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Women's lacrosse final a tribute to Title IX

Women's lacrosse final a tribute to Title IX

Fans cheer before the NCAA women's lacrosse final in which the Maryland women face Boston College at Homewood Field at Johns Hopkins.

(Amy Davis)

Somewhere Amelia Bloomer, Elizabeth Cady Stanton, and Susan B. Anthony were smiling last Sunday during the NCAA Division 1 women’s lacrosse tournament final. It was played before a sellout crowd of nearly 10,000 at Johns Hopkins’ Homewood Field, where the University of Maryland prevailed 12-10 over Boston College. It was an exquisite display of athleticism with no asterisk required for gender. Everything was there: speed, endurance, aggression, teamwork, impressive individual talent, strategic brilliance, athlete joy and spectator enthusiasm.

When Bloomer introduced Stanton to Anthony at Seneca Falls in 1851, their wildest collective imaginings couldn’t have conceived that their legacies would eventually produce a sporting spectacle like the talent-laden LAX title game. The women’s rights movement’s early steps engendered widespread ridicule in those days when Bloomer began promoting loose-fitting pants for women — eventually called “bloomers” although Amelia wasn’t their inventor. Stanton quickly adopted the fashion.

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Ever since, for every two steps forward, women’s quest for equality has taken one step backward. Even the Civil Rights Act of 1964 contained exceptions for women that necessitated further action: the law prohibited sexual discrimination in employment and public accommodations but not in educational institutions.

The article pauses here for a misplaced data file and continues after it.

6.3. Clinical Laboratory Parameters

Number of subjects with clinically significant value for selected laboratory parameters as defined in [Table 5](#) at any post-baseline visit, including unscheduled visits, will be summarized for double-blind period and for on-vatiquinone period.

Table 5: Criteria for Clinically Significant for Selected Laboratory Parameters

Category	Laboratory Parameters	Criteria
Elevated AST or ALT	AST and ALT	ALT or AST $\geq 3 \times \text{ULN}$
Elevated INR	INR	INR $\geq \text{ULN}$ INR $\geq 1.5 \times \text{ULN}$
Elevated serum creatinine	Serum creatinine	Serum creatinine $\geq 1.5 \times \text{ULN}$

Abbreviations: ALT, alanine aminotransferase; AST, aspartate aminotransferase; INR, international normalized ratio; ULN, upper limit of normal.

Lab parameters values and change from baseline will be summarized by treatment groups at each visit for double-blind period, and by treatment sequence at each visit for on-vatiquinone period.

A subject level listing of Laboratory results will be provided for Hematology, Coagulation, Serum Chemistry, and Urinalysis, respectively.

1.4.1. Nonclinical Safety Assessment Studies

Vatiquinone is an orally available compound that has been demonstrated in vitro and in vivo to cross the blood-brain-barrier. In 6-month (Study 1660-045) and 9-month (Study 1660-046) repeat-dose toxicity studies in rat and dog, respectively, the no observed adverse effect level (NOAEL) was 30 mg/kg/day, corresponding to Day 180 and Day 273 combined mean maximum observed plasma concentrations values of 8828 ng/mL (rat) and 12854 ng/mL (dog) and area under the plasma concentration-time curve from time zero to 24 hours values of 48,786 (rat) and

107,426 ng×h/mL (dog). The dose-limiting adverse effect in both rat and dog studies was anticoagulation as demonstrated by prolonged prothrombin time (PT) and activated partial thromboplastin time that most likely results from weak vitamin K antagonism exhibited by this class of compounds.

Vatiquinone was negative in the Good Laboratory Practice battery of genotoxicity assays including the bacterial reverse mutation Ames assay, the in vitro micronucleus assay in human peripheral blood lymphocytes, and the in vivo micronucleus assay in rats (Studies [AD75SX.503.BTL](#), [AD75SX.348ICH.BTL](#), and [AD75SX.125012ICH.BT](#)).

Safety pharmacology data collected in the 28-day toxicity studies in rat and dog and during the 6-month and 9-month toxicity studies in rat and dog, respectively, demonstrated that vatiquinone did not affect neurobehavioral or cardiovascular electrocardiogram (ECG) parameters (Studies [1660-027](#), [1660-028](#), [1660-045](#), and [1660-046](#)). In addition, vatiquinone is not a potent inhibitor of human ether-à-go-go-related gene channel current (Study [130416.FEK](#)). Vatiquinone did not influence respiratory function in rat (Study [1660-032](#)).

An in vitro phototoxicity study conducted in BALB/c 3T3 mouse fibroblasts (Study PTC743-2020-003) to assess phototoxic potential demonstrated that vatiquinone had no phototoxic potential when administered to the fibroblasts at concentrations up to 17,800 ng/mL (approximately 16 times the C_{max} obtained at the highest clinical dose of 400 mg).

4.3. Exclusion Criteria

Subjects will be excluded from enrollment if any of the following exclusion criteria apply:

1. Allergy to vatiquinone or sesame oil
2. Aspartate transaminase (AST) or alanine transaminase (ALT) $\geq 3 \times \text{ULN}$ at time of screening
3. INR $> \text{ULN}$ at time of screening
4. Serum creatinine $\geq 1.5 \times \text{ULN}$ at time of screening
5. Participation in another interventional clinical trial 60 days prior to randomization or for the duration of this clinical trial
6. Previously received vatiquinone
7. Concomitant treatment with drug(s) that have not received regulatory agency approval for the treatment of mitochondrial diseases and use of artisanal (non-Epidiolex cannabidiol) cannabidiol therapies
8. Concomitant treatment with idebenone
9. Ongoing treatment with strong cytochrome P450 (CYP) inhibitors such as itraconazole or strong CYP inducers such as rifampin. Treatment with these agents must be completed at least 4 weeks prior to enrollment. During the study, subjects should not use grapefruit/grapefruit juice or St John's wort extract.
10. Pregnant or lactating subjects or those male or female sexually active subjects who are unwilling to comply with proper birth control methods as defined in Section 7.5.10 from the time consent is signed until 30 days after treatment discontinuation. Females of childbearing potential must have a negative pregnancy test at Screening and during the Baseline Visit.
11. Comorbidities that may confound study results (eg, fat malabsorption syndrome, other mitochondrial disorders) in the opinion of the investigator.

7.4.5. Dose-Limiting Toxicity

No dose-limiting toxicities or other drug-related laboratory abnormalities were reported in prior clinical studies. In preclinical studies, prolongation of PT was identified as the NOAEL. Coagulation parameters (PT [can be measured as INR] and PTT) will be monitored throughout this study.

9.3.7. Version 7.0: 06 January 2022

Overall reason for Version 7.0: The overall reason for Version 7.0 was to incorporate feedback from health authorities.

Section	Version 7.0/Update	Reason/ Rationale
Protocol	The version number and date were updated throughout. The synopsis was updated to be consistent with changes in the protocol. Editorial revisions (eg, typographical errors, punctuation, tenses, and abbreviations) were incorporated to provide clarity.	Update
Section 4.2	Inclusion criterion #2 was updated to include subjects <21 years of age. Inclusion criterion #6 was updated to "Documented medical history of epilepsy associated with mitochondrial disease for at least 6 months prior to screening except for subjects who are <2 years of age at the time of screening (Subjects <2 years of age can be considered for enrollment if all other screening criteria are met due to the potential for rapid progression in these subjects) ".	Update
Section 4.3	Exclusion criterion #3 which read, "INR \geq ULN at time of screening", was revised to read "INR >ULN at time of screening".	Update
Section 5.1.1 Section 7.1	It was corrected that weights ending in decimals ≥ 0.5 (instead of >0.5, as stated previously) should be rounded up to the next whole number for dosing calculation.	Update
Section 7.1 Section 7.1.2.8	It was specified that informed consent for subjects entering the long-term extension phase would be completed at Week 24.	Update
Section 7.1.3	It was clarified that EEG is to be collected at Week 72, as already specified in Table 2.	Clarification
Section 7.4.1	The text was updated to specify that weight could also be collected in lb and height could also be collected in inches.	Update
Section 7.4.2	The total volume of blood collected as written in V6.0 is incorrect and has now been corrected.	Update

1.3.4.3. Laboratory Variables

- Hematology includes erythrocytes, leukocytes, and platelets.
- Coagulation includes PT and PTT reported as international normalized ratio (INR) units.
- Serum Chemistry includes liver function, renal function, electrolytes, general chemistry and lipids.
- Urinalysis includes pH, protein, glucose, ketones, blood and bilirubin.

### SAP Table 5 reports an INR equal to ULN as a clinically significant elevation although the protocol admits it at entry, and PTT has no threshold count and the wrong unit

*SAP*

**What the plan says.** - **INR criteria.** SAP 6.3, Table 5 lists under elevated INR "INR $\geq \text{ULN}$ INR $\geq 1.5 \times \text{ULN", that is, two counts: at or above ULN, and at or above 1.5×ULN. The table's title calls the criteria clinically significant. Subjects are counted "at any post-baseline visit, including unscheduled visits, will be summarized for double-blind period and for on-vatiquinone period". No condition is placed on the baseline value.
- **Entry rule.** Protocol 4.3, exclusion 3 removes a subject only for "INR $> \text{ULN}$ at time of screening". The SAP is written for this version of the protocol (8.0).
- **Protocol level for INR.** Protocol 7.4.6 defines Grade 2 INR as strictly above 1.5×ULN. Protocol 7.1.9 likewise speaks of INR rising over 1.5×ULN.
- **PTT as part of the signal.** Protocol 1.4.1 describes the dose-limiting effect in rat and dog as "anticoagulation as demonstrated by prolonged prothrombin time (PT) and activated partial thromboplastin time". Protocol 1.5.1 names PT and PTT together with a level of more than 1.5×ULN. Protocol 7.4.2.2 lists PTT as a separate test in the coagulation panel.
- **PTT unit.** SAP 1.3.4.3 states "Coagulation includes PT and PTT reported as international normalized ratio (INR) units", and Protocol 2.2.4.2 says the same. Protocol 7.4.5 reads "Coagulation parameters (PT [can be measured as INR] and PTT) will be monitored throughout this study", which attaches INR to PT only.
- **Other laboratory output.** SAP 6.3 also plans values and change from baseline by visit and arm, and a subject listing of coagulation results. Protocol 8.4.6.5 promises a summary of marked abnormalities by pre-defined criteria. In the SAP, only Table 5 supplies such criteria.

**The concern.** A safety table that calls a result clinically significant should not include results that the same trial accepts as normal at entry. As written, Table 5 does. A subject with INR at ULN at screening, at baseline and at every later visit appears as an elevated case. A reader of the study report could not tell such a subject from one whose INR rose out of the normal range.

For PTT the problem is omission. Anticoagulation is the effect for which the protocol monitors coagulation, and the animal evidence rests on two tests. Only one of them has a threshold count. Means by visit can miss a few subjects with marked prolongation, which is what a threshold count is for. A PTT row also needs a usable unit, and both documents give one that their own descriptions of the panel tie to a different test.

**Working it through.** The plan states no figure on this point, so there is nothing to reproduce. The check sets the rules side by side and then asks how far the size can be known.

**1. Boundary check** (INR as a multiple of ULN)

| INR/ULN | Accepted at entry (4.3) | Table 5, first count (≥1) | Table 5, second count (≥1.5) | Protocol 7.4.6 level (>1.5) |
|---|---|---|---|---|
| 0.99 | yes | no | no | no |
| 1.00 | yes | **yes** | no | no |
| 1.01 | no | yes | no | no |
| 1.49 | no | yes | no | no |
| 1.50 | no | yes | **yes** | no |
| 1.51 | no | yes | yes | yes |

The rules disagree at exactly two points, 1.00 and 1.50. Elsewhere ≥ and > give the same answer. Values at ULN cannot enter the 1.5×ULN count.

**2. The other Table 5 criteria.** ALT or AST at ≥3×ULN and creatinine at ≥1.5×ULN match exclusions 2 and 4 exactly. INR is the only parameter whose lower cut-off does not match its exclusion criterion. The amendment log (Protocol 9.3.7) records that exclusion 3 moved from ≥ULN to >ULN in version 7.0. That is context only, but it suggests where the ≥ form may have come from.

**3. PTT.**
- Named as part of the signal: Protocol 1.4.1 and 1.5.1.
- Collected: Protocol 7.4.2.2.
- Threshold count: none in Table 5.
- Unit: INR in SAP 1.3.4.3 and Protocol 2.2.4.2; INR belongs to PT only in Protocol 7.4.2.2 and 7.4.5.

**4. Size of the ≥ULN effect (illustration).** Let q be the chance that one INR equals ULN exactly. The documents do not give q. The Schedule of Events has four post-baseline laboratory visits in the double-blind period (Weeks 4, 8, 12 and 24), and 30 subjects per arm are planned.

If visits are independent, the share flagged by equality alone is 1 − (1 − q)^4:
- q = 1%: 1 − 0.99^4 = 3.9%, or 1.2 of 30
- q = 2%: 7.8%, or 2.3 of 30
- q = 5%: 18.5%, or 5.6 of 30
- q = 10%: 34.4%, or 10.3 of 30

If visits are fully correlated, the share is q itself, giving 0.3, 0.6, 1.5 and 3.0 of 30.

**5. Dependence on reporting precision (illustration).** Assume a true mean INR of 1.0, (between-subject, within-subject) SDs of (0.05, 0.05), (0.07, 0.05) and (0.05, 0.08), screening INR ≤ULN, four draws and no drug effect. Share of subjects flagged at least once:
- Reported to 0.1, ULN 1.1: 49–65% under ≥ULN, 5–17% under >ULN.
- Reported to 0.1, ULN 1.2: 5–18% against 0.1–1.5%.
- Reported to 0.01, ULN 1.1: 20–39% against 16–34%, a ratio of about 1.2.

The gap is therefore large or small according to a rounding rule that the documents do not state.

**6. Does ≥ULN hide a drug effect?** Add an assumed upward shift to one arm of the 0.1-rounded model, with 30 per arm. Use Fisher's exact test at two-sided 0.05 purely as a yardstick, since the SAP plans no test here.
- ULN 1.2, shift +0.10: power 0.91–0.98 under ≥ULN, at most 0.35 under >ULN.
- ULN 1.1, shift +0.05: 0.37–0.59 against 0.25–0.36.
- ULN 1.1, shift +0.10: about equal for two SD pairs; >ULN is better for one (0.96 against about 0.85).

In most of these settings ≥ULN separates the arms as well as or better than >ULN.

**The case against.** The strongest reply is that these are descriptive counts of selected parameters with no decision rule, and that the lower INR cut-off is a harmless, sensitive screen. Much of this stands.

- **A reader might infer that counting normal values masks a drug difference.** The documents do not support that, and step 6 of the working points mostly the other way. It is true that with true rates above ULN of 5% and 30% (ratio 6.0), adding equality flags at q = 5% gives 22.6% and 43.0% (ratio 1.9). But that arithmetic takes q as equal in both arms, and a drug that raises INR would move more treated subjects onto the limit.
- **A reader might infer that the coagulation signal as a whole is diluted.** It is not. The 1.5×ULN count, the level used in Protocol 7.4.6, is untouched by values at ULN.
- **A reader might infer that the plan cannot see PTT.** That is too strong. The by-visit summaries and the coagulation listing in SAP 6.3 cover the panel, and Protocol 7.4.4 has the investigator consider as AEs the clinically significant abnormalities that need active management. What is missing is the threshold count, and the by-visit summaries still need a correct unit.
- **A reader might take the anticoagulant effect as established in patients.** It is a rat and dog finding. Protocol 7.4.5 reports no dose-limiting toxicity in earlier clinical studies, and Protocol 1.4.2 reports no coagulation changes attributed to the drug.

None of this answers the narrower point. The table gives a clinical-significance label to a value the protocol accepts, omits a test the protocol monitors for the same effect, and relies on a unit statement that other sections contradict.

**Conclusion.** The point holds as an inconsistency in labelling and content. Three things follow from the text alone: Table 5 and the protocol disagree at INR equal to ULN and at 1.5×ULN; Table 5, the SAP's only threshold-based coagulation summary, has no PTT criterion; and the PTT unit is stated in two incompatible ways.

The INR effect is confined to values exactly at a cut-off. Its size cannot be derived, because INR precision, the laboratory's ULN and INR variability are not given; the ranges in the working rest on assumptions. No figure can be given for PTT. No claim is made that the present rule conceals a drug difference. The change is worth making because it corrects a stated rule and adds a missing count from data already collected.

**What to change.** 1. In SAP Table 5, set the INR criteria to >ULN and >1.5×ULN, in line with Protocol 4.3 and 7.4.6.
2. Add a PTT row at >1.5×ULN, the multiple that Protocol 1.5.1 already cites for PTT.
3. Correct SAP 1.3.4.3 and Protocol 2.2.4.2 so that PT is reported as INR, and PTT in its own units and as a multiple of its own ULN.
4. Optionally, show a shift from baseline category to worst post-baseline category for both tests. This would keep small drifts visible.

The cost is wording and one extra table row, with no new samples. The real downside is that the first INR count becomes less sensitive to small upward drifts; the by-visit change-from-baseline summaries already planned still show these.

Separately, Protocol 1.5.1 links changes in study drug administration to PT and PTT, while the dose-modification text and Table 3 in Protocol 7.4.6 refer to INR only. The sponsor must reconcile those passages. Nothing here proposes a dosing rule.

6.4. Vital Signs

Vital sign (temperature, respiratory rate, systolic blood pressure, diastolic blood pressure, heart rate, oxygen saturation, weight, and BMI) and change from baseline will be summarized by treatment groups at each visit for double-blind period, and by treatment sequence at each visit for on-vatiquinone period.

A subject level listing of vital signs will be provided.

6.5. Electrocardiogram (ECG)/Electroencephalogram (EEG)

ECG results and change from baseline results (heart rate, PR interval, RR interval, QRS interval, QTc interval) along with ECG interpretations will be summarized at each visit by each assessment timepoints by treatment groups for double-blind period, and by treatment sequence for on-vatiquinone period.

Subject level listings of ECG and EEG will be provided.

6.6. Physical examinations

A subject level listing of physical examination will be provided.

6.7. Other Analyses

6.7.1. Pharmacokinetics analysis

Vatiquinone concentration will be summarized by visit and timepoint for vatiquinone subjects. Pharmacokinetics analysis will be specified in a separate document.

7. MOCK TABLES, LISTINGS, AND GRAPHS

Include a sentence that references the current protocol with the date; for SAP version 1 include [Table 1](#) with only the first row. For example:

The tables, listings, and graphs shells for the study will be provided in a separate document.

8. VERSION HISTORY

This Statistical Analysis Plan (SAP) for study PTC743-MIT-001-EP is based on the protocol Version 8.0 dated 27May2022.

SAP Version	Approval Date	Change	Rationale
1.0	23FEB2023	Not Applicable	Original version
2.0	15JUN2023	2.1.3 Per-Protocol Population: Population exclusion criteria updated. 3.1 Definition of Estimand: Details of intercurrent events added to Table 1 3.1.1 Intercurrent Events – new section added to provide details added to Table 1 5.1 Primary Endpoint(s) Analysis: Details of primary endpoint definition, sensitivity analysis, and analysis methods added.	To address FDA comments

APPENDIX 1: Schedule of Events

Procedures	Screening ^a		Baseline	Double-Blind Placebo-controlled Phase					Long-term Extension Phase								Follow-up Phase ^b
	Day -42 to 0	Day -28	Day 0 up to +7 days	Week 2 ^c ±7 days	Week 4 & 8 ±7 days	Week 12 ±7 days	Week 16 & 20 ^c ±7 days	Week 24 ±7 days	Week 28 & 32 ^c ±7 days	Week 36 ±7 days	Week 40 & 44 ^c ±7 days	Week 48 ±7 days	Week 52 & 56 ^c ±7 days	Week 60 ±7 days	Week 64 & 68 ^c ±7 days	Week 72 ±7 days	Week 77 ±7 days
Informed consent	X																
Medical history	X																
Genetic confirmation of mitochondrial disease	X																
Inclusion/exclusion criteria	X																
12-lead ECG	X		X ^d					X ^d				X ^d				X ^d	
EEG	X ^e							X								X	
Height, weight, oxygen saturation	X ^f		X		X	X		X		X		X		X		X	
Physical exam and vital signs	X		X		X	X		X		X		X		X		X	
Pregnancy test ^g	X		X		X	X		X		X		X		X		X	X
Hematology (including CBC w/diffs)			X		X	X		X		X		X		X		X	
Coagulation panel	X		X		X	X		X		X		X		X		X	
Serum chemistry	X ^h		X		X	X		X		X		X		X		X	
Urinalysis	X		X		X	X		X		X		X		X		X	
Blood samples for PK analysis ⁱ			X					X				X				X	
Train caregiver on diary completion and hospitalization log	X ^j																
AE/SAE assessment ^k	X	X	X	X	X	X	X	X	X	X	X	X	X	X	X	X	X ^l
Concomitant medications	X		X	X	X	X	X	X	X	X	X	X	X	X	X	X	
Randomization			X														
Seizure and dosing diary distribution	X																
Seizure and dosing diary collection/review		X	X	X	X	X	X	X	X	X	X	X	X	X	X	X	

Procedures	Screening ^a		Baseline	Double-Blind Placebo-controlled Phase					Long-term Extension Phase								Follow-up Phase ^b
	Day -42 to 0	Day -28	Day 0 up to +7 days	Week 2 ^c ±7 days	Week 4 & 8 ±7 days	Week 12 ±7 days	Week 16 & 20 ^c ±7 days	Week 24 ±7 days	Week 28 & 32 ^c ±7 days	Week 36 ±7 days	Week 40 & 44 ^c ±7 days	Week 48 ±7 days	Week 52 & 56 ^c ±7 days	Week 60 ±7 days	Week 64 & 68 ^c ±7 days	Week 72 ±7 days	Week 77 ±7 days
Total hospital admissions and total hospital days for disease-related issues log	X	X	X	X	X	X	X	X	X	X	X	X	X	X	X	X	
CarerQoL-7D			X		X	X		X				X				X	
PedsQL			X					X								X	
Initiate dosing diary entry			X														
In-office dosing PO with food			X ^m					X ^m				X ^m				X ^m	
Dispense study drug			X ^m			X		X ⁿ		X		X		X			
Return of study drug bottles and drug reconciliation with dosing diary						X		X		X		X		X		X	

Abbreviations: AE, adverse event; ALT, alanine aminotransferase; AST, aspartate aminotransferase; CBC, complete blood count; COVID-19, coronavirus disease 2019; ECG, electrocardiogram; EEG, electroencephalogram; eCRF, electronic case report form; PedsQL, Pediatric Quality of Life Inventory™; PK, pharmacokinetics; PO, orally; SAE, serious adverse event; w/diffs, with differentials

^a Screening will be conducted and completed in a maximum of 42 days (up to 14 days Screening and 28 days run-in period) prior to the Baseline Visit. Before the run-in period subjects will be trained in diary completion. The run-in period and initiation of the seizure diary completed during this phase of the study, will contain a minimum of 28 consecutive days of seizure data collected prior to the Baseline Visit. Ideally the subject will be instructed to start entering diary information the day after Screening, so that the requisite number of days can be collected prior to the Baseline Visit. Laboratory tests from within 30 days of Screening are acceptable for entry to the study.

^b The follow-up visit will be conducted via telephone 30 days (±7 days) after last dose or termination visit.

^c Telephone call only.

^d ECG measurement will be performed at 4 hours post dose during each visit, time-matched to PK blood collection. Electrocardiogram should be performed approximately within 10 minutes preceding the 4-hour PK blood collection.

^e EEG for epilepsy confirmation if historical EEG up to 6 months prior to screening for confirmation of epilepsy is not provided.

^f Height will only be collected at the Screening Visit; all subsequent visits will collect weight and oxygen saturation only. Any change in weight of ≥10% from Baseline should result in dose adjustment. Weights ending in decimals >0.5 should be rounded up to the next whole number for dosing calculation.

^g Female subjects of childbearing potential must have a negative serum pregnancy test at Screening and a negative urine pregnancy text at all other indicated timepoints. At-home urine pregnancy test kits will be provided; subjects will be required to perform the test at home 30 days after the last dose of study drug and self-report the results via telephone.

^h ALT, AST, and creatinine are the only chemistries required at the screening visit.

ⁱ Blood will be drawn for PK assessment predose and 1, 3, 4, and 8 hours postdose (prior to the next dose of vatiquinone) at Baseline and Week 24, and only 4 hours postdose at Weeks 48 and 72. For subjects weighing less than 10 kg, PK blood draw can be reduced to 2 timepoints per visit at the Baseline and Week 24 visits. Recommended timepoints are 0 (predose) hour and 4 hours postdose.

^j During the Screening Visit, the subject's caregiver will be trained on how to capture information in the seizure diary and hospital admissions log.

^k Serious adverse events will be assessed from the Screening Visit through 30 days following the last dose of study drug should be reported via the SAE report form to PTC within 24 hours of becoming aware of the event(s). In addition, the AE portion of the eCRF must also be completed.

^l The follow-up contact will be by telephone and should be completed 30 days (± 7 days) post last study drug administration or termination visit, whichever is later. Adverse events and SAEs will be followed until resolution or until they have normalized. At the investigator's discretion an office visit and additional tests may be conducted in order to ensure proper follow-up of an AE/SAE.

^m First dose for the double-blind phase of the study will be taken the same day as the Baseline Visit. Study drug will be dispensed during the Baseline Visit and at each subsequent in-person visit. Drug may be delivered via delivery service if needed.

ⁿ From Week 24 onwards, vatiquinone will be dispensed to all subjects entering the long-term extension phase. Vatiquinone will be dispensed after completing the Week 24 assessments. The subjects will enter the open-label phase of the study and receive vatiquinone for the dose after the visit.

Democratic Senator Birch Bayh of Indiana had long fumed over the summary dismissal of his brilliant wife Marvella’s dream to attend the University of Virginia. In 1951 her application was rejected with a terse response: “Women need not apply.”

Consequently, in 1971 Mr. Bayh, along with Congresswoman Patsy Mink, wrote and sponsored Title IX of the Higher Education Amendments of 1972, which prohibited discrimination on the basis of sex in education and athletics. President Nixon signed it into law in 1972.

The male sports world reacted angrily to the bill. Mr. Bayh recalled the urgent visit he received in Washington from coach “Bear” Bryant of Alabama and athletic director “Moose” Krause of Notre Dame, who claimed the law would destroy their storied football programs. Obviously it did not.

Sunday’s championship game performances by Maryland’s cobra-quick goalie Megan Taylor, Boston College’s national player-of-the-year candidate Sam Apuzzo, Hall-of-Fame Maryland coach Cathy Reese, B.C. coach Acacia Walker-Weinstein and highly talented supporting casts tempt one to conclude that women have arrived.

But as with any issue of equality facing humankind, the road never reaches a final destination. Issues keep evolving and the roads to equality require perpetual navigation. As their gender’s journey continues, kudos to the women of Maryland and Boston College for a milestone moment.

Paul H. Belz is a writer living in Baltimore. He can be reached at www.paulbelzwriting.com.

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